- The Complainant’s solicitor wrote to the Respondent in March 2017 requesting transfer of the disputed domain name, but received no reply.
- The Complainant’s solicitor says that she believes the Respondent “is the same person or is at least linked to a number of domains which were used for fraud against by [sic] company in 2014. In 2014, my company filed domain name complaints in relation to the domain name registrations Halfords-ltd.com (D2014-1445), halfordslimited.co.uk and halfords-limited.co.uk, all of which were successful, which were registered under the same conditions as the HALFORDS-LIMITED domain name, all the registrants had South East London addresses which cannot be a co-incidence [sic]. It seems that the purported registrants have just adapted their modus operandi to further conceal their true identity.”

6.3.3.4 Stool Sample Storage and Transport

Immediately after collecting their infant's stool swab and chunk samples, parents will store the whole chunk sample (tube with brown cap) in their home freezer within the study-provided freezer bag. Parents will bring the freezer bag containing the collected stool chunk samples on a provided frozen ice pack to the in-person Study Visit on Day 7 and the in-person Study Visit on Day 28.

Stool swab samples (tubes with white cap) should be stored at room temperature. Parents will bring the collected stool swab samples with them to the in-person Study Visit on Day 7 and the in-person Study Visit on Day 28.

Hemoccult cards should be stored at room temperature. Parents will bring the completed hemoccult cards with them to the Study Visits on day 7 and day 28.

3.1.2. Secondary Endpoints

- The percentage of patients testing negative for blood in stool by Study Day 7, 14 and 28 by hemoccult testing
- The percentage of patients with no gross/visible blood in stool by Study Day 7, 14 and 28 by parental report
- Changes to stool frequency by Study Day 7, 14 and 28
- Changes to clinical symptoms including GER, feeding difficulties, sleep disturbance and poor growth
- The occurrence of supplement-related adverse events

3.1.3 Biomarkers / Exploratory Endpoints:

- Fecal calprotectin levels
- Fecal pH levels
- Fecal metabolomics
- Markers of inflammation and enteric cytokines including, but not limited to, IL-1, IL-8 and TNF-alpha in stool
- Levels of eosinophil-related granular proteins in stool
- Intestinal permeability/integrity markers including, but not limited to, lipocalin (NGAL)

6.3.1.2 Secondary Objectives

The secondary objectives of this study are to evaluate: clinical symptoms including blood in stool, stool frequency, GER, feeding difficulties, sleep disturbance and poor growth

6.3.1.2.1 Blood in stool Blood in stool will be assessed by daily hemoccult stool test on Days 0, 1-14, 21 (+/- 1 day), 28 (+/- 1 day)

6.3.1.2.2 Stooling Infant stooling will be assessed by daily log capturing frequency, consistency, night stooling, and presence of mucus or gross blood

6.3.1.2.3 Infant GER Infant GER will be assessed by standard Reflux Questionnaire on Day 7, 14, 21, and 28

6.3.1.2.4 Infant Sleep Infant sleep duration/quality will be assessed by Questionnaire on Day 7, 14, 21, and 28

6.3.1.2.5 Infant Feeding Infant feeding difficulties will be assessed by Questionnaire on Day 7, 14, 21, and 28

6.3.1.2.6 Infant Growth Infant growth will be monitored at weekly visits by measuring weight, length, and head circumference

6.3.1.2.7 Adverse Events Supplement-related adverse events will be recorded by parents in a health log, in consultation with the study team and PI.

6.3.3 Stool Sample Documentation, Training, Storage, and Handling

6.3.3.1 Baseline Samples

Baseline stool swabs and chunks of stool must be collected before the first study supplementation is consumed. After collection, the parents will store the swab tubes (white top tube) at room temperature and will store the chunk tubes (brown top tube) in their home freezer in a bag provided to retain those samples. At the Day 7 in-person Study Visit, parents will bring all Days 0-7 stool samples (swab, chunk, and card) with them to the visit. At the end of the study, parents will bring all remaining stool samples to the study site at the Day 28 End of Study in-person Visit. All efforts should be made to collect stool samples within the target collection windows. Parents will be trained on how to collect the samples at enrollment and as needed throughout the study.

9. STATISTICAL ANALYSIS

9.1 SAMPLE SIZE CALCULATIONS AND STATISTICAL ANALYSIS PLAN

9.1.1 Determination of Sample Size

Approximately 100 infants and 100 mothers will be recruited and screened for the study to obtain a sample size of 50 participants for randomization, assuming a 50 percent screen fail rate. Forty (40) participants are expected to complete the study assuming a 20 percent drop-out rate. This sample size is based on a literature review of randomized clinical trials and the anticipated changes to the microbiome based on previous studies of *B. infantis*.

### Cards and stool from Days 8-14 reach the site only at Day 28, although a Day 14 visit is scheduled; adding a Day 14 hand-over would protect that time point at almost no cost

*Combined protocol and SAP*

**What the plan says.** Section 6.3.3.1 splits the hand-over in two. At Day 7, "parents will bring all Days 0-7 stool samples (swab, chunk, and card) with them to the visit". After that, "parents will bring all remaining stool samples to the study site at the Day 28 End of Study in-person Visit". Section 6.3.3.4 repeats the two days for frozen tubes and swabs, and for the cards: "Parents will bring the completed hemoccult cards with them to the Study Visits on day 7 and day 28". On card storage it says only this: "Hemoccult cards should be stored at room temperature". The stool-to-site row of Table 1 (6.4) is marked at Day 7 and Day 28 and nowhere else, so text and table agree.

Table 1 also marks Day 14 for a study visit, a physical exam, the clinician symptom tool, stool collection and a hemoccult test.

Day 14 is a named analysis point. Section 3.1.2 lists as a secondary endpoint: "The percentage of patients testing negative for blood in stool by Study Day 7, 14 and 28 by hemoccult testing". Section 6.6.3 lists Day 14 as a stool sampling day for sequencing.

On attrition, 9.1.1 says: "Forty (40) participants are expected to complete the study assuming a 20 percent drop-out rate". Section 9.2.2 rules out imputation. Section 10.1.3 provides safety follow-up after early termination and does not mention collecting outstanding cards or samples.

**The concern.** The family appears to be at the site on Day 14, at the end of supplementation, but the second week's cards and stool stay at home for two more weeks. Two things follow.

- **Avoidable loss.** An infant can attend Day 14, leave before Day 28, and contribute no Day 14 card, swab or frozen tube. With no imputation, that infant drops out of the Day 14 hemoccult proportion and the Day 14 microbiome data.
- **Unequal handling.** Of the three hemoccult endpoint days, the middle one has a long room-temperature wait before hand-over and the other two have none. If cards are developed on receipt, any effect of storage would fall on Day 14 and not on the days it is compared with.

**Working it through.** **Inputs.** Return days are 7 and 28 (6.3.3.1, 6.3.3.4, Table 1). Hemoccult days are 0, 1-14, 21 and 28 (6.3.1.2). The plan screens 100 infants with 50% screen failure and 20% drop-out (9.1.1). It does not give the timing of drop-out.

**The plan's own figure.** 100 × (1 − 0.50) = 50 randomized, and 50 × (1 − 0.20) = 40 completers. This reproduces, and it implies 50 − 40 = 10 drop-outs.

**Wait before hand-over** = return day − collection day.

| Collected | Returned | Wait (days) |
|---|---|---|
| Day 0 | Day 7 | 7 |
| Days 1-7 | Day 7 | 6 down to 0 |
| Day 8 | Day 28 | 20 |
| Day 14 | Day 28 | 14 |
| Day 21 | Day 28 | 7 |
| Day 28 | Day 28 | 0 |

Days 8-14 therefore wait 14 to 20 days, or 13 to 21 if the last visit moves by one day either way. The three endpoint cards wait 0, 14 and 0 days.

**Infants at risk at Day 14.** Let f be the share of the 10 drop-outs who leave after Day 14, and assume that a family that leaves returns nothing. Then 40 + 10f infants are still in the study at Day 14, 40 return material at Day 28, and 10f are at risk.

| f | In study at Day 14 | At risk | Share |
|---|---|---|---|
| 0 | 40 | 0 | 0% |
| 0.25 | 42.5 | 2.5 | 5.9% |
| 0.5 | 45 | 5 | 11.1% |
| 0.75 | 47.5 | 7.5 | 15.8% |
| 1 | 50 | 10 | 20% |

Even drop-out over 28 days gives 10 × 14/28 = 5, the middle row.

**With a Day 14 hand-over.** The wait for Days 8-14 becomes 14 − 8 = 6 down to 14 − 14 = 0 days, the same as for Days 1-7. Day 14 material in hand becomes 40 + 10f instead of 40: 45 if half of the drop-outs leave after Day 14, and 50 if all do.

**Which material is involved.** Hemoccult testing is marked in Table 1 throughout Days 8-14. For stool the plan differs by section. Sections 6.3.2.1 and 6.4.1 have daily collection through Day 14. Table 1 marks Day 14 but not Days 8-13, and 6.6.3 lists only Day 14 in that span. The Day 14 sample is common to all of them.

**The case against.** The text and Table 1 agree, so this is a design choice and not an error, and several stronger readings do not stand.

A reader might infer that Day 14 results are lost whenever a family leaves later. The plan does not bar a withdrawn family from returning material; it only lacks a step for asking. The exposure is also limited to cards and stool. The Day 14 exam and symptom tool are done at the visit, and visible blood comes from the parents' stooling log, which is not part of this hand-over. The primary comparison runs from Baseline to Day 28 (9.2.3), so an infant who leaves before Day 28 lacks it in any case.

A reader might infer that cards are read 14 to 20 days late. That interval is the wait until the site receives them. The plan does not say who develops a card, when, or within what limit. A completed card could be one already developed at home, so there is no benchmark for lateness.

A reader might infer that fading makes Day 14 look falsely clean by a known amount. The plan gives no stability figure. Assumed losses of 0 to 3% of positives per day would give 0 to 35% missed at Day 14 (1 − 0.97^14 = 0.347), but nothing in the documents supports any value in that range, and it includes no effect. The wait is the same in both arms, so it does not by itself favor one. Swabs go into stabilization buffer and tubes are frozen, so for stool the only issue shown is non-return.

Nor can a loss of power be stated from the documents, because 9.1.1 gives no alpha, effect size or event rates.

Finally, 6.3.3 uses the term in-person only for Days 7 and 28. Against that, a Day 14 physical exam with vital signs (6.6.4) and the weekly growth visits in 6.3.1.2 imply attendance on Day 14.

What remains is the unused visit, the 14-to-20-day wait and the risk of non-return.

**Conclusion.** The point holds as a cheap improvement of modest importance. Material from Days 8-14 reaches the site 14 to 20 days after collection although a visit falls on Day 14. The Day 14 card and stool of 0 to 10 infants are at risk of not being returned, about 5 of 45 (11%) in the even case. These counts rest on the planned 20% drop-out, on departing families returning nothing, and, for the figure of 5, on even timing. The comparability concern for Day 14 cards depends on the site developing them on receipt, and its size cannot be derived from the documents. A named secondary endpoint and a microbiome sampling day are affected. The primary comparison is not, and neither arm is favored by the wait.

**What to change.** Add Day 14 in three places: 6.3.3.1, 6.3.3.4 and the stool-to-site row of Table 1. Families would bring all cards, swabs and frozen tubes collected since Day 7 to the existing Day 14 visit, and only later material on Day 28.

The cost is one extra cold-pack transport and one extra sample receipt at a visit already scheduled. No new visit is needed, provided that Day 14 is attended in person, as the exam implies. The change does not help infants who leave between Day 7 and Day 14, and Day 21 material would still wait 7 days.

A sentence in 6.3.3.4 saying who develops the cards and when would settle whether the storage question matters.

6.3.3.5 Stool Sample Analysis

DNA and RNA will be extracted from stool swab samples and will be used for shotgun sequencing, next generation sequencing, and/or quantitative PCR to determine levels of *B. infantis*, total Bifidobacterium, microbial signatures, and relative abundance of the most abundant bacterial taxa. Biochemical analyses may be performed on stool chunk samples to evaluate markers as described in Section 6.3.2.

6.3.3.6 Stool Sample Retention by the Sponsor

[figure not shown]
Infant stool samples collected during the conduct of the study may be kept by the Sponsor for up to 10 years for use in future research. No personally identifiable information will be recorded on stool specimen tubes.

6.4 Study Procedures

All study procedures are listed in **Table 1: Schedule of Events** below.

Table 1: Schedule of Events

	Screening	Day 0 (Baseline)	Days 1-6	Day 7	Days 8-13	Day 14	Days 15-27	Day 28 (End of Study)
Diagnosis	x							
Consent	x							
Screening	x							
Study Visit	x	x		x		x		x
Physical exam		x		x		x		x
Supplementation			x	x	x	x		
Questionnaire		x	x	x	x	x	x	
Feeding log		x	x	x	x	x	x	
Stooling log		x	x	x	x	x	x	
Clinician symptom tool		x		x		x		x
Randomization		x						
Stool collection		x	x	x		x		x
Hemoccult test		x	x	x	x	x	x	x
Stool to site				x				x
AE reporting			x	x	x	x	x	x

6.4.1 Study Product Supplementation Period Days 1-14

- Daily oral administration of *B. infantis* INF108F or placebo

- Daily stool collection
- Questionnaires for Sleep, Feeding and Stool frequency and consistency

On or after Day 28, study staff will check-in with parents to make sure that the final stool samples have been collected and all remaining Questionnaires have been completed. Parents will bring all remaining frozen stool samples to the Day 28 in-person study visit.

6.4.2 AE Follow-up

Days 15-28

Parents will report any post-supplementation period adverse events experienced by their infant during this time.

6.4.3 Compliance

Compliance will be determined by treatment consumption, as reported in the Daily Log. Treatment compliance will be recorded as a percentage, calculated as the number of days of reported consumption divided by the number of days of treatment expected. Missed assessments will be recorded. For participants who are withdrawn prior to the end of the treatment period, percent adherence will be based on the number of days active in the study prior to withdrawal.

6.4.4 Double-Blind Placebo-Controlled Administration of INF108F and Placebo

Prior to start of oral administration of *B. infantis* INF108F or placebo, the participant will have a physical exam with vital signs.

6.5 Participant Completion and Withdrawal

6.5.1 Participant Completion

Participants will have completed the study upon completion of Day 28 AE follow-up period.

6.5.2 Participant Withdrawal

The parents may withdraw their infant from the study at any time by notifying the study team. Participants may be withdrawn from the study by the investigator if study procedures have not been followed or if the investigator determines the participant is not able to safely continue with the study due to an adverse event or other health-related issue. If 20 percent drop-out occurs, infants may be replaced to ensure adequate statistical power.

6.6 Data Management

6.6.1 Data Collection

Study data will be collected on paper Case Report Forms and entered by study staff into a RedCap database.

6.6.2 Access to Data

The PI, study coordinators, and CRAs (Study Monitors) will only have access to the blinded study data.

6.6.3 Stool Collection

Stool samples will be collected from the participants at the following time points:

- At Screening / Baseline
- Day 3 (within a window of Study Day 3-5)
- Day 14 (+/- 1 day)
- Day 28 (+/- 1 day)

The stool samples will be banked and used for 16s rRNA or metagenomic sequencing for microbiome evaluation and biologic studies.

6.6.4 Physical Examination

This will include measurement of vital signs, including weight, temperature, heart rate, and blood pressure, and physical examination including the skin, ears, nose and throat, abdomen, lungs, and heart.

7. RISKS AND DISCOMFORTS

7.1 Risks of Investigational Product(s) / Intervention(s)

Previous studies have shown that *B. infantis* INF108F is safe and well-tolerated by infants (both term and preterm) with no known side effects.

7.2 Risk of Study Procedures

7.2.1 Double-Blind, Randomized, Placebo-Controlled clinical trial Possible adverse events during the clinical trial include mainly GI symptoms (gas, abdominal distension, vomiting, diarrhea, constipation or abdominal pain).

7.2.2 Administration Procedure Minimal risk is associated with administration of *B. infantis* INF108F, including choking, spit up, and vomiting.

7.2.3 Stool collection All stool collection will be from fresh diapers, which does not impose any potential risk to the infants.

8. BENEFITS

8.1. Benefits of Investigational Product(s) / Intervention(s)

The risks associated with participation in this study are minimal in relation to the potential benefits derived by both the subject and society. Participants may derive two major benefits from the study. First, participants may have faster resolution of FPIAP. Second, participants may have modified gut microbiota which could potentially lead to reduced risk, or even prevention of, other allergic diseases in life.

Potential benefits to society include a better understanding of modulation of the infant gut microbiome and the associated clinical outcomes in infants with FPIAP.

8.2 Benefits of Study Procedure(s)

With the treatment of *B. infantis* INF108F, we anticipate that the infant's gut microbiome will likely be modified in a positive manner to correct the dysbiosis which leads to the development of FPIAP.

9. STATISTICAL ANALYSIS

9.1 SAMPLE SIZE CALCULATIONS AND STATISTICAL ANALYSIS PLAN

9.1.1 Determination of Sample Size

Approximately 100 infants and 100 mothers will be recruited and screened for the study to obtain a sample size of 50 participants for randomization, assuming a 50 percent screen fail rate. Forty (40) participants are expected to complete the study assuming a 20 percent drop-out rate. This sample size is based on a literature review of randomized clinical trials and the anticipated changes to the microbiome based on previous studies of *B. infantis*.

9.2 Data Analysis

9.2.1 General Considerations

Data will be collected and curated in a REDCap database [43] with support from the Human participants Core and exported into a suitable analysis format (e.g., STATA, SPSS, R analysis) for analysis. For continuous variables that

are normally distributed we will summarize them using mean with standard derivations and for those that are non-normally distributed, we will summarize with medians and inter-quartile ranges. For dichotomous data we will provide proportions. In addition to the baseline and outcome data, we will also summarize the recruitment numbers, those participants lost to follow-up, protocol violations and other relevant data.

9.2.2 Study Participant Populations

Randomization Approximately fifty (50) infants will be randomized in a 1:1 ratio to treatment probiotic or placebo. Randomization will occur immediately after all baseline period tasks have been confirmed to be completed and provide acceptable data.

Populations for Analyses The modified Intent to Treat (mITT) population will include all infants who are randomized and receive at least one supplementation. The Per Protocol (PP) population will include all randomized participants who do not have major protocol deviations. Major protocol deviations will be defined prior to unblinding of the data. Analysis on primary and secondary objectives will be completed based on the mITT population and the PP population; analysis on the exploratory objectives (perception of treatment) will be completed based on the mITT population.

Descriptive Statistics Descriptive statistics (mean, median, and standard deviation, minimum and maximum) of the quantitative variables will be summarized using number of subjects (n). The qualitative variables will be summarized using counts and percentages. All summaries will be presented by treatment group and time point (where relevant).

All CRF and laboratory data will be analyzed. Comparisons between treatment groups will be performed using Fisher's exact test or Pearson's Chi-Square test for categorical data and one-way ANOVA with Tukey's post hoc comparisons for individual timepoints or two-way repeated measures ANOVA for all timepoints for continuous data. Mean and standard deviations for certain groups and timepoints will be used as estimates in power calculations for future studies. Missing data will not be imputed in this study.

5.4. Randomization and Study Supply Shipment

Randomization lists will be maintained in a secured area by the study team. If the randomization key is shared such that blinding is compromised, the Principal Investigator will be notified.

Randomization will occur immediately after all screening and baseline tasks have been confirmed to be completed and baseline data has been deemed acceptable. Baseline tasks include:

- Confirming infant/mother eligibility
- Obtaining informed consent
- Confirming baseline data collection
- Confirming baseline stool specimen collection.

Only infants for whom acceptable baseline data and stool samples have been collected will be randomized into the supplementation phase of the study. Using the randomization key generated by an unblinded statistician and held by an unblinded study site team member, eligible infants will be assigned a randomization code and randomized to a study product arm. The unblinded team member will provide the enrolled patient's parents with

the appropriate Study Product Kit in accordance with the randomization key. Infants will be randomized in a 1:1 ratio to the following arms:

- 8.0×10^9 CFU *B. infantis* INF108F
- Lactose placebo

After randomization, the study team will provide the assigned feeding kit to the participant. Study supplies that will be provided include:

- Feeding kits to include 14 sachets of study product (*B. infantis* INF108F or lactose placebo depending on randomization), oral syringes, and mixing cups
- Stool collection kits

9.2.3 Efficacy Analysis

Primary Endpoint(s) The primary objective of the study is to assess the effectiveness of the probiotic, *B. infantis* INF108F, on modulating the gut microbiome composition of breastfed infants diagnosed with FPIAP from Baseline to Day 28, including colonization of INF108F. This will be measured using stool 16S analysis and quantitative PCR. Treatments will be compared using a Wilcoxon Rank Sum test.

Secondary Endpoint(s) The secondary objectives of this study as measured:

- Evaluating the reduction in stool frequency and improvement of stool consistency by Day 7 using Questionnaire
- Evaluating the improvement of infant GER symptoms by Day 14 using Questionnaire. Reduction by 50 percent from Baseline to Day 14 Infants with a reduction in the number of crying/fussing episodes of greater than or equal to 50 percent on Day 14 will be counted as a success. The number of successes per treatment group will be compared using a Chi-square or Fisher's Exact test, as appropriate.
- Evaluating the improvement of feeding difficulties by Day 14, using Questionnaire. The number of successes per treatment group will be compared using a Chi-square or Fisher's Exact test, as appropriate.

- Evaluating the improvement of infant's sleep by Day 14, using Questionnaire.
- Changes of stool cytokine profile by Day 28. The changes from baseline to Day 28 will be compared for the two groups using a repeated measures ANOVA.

- The address given for the Respondent is the address of a bar in Catford, London and the telephone number given for the Respondent rings through to an answering forwarding service. A representative of the Complainant did receive a call back the next day from a person who claimed to have received a missed call from that number, but refused to confirm they were the owner of the disputed domain name. The solicitor states that “I find it hard to believe that this is a valid contact address and telephone number for the Registrant and thus I believe that the Registrant details for HALFORDS−LIMITED.COM are false.”
To support the assertions in this statement, various exhibits are attached, including publications about the Complainant, examples of the use of the Complainant’s trade mark, extracts from the Complainant’s annual report, the email from the Respondent (mentioned above), the letter sent to the Complainant by the Respondent, and examples of emails to the Complainants suppliers “from the [...]@halfords-ltd.com, [...]@halfordslimited.co.uk and [...]@halford-importexport.co.uk all used for fraud.”